The awakening of business leaders, students, community groups around the world. The global population is taking action to reach a sustainable, regenerative world, and this drives me on. Even if you’re a climate change skeptic, what’s wrong with a renewable world with greater social equity? Let’s just get on with making the world a better place for everyone!

What is a closed loop system?

One example of a closed loop system is like at Nike, where they’re taking all tennis shoes, grinding them up and creating sports surfaces. it’s about taking finite resources and using them infinitely. There are so many of these systems out there that you wouldn’t be aware of, where people have been working and investing to implement fantastic change. Google “Nike Considered” for more about these programs. It will inspire you!

What’s been inspirational for you on the ship?

We asked some of the students do you believe in climate change? The answer was ‘not until now’. This was a signal of hope. We’ve seen awakenings on board the ship, which makes the trip worth it. That’s why we’re here.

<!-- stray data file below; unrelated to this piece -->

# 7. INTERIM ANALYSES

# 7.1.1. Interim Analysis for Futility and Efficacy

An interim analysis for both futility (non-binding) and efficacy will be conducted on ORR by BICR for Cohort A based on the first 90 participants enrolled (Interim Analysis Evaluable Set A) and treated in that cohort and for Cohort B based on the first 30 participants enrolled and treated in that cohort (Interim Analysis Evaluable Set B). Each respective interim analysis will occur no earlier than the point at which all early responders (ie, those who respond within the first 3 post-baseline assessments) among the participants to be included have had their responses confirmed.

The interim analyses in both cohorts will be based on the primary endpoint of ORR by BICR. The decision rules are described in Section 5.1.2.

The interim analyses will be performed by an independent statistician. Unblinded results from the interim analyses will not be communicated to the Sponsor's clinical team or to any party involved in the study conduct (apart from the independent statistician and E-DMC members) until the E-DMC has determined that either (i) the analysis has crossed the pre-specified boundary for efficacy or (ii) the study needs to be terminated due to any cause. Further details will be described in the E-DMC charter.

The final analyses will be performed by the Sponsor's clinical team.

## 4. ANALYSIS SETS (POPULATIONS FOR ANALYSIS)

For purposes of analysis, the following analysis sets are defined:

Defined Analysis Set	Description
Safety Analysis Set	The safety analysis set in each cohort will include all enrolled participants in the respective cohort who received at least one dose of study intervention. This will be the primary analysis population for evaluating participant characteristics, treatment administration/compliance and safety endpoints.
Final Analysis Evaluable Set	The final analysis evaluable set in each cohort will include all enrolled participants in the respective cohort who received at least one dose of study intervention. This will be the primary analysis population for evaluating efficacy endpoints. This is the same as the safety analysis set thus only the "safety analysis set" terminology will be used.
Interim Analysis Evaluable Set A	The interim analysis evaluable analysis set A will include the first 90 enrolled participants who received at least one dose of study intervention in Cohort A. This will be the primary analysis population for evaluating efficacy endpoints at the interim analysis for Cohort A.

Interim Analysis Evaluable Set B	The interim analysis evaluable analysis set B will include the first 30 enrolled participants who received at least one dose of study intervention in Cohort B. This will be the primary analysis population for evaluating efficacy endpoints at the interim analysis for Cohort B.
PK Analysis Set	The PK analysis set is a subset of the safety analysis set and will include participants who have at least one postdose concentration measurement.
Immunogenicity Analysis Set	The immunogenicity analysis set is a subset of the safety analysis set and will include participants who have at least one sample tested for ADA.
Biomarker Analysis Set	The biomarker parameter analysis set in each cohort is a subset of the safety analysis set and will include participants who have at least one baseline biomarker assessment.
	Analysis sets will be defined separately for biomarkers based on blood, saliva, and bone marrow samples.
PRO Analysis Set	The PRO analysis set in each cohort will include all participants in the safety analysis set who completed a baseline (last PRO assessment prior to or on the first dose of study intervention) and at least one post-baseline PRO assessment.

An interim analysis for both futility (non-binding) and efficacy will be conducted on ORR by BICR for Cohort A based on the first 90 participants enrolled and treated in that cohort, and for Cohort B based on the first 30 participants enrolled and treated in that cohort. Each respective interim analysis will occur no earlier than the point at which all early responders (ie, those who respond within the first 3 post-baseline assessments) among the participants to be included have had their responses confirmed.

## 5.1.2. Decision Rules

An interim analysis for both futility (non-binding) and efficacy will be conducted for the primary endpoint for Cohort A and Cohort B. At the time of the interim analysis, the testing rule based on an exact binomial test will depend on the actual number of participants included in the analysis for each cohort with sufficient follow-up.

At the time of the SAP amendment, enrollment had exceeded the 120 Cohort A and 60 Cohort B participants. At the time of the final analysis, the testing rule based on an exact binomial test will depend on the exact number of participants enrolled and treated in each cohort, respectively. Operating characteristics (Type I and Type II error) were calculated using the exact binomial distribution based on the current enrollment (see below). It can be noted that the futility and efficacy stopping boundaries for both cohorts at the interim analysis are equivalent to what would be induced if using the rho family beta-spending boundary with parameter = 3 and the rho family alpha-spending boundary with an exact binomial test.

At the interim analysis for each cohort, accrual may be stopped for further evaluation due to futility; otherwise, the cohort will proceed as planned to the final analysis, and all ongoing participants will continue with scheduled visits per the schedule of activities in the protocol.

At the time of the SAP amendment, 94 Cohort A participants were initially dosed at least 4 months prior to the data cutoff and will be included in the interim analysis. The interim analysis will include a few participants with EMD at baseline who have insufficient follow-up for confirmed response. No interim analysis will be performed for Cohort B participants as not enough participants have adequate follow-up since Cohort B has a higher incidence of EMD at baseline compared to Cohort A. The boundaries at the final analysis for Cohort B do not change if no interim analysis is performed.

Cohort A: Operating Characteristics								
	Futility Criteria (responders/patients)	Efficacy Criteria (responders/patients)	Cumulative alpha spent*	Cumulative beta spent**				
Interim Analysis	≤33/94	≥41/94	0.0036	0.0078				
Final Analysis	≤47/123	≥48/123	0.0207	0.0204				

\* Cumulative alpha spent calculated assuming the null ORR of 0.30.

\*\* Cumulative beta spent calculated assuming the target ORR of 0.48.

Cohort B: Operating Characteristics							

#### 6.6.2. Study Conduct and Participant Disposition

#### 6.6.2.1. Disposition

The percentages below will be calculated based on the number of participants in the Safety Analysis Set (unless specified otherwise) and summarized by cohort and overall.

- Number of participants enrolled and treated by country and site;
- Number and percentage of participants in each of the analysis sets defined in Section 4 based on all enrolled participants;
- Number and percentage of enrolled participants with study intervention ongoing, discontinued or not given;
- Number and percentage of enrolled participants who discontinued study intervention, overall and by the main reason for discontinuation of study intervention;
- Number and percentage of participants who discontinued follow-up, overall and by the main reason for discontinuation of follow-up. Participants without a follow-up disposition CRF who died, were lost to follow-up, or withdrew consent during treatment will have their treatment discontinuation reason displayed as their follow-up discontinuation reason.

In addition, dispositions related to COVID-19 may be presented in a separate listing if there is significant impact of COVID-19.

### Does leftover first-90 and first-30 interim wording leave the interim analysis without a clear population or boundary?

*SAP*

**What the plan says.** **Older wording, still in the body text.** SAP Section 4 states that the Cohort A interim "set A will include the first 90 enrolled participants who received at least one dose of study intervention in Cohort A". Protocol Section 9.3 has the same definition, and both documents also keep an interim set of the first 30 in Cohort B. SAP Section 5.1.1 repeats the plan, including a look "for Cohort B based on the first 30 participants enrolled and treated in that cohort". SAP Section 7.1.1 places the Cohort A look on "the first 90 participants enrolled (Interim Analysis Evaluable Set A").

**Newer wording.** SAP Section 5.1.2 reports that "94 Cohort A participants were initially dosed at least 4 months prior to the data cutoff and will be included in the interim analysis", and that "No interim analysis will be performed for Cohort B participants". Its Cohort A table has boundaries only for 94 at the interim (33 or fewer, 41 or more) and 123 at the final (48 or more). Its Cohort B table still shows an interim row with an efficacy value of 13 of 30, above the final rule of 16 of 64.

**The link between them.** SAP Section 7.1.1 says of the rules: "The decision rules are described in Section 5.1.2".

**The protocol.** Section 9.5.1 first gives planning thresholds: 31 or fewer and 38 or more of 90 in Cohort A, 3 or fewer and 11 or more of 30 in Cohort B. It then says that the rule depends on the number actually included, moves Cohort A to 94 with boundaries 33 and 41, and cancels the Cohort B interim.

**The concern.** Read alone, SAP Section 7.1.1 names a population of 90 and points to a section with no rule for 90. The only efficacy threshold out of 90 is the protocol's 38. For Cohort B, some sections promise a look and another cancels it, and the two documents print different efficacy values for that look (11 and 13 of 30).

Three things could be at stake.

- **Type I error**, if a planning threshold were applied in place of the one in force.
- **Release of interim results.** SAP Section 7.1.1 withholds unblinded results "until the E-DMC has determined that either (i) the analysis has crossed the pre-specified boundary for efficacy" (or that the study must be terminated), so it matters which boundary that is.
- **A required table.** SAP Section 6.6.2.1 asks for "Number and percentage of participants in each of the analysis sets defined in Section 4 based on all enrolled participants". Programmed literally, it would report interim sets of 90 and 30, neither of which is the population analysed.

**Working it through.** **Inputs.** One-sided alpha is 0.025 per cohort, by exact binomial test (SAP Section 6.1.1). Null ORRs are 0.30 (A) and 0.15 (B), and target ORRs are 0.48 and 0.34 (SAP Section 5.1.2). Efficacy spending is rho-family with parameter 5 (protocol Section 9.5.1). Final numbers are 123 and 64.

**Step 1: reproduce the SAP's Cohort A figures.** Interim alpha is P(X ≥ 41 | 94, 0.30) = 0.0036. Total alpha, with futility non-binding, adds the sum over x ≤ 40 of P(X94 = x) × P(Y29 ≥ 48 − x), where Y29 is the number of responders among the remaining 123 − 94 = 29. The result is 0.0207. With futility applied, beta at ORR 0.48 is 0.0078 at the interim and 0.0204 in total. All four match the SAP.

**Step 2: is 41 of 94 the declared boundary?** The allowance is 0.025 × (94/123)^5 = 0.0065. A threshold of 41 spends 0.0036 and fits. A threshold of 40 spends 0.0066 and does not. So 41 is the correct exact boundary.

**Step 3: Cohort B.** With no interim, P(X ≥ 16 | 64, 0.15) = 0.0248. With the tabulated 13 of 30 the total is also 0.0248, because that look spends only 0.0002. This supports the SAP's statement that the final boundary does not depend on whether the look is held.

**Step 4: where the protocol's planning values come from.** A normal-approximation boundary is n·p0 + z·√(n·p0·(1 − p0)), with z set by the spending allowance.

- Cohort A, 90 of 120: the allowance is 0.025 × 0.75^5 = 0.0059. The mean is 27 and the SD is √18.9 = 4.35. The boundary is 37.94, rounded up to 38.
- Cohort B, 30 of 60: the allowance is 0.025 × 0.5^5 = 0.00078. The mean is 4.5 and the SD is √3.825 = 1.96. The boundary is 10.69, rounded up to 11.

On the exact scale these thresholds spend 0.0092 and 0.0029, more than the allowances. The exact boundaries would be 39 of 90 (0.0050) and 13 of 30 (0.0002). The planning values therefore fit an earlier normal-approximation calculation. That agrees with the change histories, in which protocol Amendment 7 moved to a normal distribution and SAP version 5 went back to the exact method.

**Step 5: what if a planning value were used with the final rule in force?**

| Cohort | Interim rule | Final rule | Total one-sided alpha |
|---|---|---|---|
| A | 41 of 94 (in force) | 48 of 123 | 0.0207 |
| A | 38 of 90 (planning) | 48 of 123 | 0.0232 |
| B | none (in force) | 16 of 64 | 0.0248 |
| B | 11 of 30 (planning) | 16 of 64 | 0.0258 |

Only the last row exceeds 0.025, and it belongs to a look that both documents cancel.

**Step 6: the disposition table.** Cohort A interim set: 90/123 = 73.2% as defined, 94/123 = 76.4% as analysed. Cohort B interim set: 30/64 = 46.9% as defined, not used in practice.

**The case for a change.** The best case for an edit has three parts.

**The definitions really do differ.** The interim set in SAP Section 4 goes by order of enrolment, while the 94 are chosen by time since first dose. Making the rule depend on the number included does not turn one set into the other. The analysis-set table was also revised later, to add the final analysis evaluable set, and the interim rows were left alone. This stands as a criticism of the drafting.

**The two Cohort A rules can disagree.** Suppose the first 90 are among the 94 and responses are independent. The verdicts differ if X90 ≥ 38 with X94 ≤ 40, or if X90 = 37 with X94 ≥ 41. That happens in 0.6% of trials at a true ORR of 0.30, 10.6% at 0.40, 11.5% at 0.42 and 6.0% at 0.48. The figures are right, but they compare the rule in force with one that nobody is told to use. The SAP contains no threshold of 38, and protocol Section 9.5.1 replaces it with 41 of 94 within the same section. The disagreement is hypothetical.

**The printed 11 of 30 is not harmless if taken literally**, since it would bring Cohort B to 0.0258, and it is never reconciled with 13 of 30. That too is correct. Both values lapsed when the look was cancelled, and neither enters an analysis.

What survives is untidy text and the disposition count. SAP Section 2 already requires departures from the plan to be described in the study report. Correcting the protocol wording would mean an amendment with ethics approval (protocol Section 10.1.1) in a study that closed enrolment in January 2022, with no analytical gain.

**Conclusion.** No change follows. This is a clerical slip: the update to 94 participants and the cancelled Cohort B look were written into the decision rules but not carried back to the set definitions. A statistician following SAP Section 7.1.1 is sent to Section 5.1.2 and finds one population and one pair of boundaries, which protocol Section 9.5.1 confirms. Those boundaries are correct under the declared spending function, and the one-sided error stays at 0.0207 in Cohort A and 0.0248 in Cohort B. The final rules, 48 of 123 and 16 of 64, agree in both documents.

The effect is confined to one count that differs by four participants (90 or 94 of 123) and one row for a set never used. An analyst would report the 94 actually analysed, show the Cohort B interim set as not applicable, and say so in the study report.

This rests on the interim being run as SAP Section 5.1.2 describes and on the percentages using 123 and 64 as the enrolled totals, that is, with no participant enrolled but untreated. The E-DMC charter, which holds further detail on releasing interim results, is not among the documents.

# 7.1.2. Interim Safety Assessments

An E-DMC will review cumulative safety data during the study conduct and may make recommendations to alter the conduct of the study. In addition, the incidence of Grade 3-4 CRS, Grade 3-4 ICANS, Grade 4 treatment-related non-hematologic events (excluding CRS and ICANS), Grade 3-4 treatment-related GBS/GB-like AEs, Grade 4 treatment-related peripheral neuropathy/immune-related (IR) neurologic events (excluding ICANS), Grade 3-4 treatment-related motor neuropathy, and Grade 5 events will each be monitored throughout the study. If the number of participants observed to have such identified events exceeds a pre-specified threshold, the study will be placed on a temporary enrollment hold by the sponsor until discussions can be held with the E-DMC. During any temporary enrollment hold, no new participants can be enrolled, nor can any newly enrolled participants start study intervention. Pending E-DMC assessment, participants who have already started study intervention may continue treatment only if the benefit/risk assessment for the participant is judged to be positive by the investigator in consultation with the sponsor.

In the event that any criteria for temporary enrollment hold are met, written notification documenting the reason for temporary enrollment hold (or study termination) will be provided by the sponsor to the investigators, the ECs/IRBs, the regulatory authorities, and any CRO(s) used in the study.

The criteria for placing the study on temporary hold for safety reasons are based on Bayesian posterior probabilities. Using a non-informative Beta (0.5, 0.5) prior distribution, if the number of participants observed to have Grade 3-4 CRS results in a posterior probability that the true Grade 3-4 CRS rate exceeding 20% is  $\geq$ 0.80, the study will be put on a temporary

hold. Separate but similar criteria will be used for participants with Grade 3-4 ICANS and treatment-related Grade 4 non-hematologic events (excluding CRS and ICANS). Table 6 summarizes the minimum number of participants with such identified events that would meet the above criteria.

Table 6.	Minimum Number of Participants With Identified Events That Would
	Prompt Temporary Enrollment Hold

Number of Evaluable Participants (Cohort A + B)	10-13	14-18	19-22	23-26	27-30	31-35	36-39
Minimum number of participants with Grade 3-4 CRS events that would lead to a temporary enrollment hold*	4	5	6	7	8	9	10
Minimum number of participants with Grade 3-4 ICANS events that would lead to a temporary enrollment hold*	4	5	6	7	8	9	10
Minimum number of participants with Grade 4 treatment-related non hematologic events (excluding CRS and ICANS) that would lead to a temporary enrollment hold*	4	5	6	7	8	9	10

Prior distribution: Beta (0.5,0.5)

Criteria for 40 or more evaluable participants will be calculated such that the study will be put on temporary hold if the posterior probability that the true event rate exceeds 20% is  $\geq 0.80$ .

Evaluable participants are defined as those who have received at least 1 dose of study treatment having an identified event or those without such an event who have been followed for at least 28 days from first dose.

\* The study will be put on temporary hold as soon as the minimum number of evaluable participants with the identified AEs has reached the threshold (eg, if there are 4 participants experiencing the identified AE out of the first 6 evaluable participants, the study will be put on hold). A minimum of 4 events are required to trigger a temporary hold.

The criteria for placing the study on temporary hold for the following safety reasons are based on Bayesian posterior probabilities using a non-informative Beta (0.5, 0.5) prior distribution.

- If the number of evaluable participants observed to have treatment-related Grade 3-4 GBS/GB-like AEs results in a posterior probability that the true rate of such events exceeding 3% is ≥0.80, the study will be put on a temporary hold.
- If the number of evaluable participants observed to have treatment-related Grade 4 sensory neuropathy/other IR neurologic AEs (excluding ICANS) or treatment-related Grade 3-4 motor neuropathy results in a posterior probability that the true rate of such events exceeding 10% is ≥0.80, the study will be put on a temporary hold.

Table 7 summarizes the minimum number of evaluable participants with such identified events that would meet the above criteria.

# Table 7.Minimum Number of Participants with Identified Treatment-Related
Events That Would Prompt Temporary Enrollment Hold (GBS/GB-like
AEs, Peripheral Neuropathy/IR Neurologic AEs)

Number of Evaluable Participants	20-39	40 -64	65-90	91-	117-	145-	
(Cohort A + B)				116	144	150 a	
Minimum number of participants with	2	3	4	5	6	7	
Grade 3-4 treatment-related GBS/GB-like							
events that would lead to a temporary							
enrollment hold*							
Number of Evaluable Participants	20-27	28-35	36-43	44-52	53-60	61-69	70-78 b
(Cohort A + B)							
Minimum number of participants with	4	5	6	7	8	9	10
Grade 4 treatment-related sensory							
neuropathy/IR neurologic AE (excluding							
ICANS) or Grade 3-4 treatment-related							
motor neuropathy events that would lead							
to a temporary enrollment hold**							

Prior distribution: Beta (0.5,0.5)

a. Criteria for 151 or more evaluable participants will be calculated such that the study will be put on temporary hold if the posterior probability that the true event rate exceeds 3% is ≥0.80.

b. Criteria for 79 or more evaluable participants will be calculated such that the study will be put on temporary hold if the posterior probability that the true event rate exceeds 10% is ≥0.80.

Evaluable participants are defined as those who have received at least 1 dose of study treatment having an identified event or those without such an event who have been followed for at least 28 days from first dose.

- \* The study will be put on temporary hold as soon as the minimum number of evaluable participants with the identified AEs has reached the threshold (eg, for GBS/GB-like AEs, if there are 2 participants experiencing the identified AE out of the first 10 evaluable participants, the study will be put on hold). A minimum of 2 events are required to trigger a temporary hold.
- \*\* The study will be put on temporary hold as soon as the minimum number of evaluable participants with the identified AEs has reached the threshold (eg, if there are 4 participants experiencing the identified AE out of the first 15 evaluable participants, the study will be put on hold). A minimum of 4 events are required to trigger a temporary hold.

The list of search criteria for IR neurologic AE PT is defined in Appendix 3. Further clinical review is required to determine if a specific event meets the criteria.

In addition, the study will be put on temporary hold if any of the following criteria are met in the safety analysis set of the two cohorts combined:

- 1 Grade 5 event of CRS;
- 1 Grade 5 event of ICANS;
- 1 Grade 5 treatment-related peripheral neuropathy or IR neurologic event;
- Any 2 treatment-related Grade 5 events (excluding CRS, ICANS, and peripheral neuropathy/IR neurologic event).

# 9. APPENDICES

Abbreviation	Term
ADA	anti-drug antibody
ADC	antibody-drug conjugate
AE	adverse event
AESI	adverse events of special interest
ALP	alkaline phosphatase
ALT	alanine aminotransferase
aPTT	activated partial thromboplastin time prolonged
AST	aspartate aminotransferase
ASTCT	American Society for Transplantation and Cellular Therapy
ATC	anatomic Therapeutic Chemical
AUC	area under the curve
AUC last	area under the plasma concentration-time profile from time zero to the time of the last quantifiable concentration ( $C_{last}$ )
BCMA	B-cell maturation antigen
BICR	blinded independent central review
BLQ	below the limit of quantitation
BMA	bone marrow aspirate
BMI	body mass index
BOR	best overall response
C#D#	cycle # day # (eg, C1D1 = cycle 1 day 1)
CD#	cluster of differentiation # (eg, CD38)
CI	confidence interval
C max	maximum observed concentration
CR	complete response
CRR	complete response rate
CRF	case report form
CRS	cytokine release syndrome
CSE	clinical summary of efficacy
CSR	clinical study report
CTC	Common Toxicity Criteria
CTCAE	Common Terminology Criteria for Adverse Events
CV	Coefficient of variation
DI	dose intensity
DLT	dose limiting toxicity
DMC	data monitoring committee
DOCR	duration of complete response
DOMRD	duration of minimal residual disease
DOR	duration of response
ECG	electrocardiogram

What’s inspirational off the ship?

I work with students at Boston University and MIT, from a range of walks of life and there’s an ever increasing number of students, mid careers professionals and business execs seeking this information to implement this into their work and personal lives. People really care and are taking up the reins. In 2003 it’s estimated there were around three higher education sustainability programs or certificates, as of 2010, this number has grown exponentially as has demand and interest in this area.

So how do you remain optimistic in the face of some pretty dire statistics associated with climate change?

We have a choice. We can do nothing. We can follow the leader or we can do everything in our power to make a difference. I choose the latter.

Team Member interview: Sat Swarley

16th March, 2010

Who are you?

I’m from Prince Charles’ personal charity, The Princes’ Trust. It works to help young people who’ve had difficulties or troubled pasts to help them turn their lives around.